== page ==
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Sunday, April 22, 2012

My Snapshot Views of Paris (Part Two)

   One of my goals in Paris was to visit a movie location from the Harrison Ford picture Frantic.  The final scene, where Ford and Emmanuelle Seigner confront the villains, is set below the Pont de Grenelle on the Ile aux Cygnes.  This long, thin island in the middle of the Seine is a stunningly beautiful place.  I was disappointed to find that the tip of the island, where the scene was shot, did not resemble the movie.  Either it was shot elsewhere, or it has changed dramatically in the the last thirty years.  I'll have to do some research and figure that one out.  However, as has happened several times on this trip, any little bump in the road like this has turned into something grand.  That's Paris.  A wrong turn and you will find yourself in an even more beautiful spot.  A place this perfect should be illegal.  Disappointed, or to be more exact, perplexed at my discovery, we began the long walk back along the Allee des Cygnes (Swan Alley).  We were feeling quite good, having just eaten at Jolanda's on the Quai de Grenelle after taking refuge there during a brief rain shower.  So far, rain showers in Paris have only been brief.  Full of good food (Jennifer had a marvelous cup of soupe a l'oignon), overjoyed at the scenery we had found along this idyllic island, we strolled slowly along.  In front of us, I watched a little girl stomping through a puddle in her pink rain boots.  I did not have the camera ready then, but I quickly pulled it out, and snapped a few shots of her.  She heard me, turned with arms stretched out to either side, and stopped.  A smile covered the whole of her face.  Her mother, pushing a stroller, said nothing, but waited patiently for her.  When the girl saw I was not taking any more pictures, she continued walking.  I snapped some more pictures.  She turned around again.  This girl was a natural for the camera.  She was going to be a handful when she became a young woman.  Eventually, we passed them by, as Jennifer complimented the little girl in French.  I'm sure the mother was glad we did, so she was not forced to continue to stop and wait for her daughter to keep posing for the camera.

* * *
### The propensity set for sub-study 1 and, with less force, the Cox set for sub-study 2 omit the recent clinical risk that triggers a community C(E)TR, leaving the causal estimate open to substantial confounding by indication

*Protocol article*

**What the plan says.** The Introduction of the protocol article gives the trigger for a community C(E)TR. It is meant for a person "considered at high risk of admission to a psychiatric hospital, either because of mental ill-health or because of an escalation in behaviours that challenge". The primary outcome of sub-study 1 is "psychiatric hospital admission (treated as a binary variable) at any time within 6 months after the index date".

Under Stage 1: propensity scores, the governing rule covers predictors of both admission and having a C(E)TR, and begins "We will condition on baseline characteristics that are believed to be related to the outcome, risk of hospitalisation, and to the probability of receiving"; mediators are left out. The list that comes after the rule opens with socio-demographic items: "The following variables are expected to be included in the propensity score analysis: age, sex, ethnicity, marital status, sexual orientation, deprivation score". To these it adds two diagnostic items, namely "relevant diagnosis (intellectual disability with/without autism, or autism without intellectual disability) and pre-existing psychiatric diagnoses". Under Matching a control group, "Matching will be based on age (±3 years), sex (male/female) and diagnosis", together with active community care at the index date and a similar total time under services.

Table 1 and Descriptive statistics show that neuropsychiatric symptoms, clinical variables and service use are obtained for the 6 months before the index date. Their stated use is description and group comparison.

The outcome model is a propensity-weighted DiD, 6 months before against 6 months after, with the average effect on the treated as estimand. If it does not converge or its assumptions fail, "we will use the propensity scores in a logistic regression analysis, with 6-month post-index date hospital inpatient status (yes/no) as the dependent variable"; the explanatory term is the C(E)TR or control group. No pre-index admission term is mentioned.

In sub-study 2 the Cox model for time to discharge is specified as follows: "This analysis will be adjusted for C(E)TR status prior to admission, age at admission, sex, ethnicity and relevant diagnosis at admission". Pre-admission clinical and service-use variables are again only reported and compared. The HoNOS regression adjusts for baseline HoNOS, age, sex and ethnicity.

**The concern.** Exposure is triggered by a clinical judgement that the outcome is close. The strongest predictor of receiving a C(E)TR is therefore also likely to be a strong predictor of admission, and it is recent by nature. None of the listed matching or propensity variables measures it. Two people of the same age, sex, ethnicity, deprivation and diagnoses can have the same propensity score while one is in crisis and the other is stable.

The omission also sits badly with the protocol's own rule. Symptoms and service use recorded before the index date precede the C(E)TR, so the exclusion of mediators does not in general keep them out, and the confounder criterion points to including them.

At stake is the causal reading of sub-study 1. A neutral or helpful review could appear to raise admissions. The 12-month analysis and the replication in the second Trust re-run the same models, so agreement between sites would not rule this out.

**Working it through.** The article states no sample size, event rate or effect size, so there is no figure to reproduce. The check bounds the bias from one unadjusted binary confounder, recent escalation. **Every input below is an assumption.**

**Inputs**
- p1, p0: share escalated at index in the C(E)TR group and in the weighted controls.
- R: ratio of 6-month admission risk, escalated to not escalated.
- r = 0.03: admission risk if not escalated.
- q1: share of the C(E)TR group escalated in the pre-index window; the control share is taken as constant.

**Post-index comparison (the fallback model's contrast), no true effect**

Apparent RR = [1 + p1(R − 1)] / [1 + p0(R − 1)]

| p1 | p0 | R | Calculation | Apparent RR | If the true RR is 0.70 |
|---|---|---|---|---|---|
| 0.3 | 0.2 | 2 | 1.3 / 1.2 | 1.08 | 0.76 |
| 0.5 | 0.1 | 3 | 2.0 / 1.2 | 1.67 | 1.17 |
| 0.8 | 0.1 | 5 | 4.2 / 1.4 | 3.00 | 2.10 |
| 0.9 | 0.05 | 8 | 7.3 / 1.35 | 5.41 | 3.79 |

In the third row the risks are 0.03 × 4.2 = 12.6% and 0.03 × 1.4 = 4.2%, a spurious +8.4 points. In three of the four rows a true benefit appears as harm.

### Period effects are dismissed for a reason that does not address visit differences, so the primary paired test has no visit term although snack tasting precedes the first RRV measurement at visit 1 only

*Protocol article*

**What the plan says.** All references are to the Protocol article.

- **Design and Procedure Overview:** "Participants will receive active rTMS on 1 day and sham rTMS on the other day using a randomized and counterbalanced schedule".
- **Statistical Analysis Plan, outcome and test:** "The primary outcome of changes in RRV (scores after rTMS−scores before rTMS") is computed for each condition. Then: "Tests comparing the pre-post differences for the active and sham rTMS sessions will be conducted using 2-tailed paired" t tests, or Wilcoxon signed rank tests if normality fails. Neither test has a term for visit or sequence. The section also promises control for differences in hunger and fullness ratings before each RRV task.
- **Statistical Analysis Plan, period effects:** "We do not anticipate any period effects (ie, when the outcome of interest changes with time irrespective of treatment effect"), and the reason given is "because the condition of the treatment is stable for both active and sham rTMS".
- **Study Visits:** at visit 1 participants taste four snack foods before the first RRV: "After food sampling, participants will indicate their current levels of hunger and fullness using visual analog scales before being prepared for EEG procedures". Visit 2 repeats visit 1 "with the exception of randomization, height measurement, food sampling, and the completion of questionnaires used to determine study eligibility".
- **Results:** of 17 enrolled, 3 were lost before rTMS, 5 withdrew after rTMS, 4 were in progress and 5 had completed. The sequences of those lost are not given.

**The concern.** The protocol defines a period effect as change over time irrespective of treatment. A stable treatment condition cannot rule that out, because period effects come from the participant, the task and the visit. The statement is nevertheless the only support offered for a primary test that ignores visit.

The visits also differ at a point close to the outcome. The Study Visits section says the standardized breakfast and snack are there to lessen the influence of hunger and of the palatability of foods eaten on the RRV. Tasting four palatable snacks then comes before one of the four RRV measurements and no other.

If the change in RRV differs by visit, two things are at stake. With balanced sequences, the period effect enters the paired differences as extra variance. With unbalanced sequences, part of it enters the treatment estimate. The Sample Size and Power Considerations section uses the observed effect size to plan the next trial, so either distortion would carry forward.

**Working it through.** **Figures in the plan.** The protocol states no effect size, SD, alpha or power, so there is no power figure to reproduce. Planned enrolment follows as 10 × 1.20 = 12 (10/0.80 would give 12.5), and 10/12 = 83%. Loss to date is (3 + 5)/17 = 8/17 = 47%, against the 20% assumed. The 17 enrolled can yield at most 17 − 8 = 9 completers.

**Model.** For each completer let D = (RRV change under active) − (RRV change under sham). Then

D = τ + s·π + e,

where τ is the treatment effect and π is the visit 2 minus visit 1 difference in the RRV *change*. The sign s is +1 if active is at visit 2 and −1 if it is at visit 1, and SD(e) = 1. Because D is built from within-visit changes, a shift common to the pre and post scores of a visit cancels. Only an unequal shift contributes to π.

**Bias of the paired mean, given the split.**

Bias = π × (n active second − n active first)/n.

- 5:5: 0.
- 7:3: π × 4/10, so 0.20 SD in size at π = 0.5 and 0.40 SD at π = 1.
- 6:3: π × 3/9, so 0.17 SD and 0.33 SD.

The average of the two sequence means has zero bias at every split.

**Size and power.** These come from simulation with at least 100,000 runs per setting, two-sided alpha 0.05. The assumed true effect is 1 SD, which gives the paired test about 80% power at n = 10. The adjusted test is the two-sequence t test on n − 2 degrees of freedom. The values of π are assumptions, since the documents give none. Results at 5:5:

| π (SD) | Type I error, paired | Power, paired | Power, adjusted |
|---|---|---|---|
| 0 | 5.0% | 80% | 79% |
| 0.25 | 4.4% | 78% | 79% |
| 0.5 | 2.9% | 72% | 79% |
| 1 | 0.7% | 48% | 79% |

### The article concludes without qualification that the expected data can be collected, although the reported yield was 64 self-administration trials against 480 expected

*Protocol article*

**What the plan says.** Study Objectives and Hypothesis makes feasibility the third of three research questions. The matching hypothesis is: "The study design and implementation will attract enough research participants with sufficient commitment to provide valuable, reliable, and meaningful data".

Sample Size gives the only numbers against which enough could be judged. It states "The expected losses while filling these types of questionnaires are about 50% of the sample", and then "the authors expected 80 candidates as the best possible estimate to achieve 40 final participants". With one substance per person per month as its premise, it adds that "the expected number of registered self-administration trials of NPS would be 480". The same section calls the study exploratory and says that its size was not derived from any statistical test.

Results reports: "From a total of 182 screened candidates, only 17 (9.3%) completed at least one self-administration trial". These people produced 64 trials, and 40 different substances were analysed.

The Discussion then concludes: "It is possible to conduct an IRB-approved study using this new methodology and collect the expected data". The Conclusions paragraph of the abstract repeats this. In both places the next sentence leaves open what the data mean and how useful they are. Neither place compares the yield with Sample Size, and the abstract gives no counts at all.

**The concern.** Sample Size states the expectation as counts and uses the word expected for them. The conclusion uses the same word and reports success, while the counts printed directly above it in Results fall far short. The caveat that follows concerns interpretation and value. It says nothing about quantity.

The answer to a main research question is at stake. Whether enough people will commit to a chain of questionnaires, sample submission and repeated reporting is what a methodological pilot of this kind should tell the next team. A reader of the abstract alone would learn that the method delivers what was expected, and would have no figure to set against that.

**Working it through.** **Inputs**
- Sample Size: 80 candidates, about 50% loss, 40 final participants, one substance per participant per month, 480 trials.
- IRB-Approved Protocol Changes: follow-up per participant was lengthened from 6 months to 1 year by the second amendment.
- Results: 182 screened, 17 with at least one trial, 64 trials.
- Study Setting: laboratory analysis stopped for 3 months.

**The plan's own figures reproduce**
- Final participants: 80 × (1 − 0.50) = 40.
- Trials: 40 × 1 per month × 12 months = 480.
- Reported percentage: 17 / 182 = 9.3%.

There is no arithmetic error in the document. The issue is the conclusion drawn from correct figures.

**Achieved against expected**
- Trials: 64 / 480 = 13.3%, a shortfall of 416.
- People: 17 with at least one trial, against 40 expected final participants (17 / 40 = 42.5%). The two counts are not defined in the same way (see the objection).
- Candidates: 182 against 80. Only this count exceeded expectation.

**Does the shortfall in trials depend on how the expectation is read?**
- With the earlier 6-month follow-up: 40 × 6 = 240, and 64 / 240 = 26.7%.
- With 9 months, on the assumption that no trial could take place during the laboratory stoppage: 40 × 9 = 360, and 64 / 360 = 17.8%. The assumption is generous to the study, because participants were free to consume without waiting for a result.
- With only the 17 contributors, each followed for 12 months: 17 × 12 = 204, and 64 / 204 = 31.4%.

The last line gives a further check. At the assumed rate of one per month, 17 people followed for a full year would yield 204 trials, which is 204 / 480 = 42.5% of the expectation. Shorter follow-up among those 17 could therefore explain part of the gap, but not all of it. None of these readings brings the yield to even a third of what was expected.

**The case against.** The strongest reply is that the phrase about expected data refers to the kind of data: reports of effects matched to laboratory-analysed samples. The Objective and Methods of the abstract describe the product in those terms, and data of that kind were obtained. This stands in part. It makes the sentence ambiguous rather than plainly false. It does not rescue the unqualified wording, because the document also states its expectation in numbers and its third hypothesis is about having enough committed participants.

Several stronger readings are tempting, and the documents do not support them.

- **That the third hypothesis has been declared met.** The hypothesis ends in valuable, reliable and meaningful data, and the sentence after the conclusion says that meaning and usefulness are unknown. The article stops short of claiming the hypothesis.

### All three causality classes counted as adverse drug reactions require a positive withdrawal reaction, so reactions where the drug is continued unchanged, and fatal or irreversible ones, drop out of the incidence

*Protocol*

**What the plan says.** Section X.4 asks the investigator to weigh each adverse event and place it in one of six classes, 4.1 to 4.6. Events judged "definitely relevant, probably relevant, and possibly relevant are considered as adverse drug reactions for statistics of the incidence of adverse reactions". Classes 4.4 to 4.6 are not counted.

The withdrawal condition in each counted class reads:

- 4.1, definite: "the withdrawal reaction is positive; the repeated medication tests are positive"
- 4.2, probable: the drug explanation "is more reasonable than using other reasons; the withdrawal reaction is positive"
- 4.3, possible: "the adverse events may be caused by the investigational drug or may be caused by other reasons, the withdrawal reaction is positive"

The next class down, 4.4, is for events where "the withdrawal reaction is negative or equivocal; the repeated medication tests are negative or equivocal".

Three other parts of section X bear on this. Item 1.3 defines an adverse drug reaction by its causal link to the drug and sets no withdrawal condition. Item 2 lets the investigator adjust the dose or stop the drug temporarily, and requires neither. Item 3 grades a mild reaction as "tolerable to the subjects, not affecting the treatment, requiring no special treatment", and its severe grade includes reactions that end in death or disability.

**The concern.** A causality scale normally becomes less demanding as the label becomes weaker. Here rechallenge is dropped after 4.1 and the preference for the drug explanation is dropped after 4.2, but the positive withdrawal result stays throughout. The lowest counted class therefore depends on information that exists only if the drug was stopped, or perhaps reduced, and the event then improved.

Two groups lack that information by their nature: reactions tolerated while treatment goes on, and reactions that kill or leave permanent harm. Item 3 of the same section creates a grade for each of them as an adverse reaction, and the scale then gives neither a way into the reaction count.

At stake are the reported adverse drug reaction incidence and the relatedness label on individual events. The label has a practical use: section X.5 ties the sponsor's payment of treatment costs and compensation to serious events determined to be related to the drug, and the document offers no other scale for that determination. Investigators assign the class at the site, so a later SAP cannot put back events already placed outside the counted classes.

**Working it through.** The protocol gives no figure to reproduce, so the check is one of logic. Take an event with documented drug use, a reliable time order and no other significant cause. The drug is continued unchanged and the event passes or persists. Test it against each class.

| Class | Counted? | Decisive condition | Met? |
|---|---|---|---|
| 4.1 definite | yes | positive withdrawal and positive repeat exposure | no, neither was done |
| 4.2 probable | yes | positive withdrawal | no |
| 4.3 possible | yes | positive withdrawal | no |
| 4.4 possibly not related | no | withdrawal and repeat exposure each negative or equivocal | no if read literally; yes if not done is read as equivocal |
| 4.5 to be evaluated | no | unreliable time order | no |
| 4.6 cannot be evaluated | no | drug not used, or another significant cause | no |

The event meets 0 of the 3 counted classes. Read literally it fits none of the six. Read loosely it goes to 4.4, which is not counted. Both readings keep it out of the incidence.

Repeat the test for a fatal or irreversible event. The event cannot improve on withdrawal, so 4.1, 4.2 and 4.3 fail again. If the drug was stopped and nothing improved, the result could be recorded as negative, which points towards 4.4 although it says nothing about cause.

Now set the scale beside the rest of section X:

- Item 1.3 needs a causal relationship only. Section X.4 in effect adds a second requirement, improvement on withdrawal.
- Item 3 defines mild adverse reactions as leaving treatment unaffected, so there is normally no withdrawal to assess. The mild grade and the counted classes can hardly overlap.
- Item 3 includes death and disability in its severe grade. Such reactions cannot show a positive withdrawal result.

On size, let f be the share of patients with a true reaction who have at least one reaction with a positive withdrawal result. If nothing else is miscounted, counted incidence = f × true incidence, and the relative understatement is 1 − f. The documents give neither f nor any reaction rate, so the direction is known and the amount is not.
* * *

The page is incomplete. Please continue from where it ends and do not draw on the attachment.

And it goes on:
In all my preparations for our trip I had never given much thought to the Eiffel Tower.  I must admit that it has never been a favorite Parisian icon for me.  It is technically interesting, and impressive when one considers that it was the tallest man-made structure when it was built, and continued to be so until the Chrysler Building topped it.  But I always felt much like Maupassant, who said he enjoyed the tower's restaurant since it was the only place in Paris where he did not have to look at it.  We had been here nearly a full week before we decided to go see it.  We had only caught glimpses of it from Montmartre as well as the Pantheon.  It is mostly hidden with the six-story high buildings that line every Parisian street.  So on a partly cloudy Saturday, we took the number 87 bus to the Champ de Mars district.   We were simply amazed.  The tower is set in the middle of a beautiful park that was absolutely magnificent.  The crowds were all down at the tower itself, and also across the Seine nearer the Trocadero.  On our side, the great lawn was only dotted with tourists.  What I mostly saw were Parisians out with their families, enjoying a simple Saturday in the sun.  Along the sides of this park are straight lines of manicured trees with green benches tucked in between them.  One gentleman sat alone, taking in the scene, wearing a black ascot cap.  He looked very pleased with himself, and I was more than pleased to catch a few shots of him.  It was that kind of day; sit on a bench and watch the clouds and people go by.
As we prepared to leave for the evening, coming back from the Ile aux Cygnes, we walked along the left bank of the Seine, and ascended the stairs at the Pont de'Lena.  We waited for the little green walking man light to announce it was safe to cross the Quai Branly, and when he appeared, we began to cross.  To our surprise, a Gendarme stepped out from the curb and spread his arms out, calling for us and the other tourists to please wait.  We stopped, in the middle of the road.  The Gendarme was only about six inches from us, trying to stare ahead with a neutral expression.  After a few moments, he realized he must have looked a bit silly.  With a gleam in his eye, he said pleasantly, "Bienvenue a Paris" and smiled broadly, which drew laughter from all of us in the street.  The gendarmes were positioning their vehicles in a line along the curb, and we waited as one of them waved in one of the big blue vans.  Once it was in place, we slipped around it, in search of our bus stop.
   That's when we really paid attention to what was going on.  All around us, uniformed men were climbing out of vans and milling about in riot gear.  This was not something I was use to seeing, save for those international reports of protests in exotic cities like London and Paris.  Well, it did not take long for me to remember we were in Paris.  I also remembered that there was a Presidential election scheduled for the very next day.  I had an idea where this was going.  Someone was planning to protest something, and we were not far from being in the middle of it.  Whatever it was, we were glad to be heading back to the apartment.  We made our way down the east side of the Champ de Mars, found our bus stop for the number 87 line, and were soon 'home'.  I have not been able to discover the event that was unfolding at the tower.  Perhaps if any of you readers out there know, you might leave a comment.

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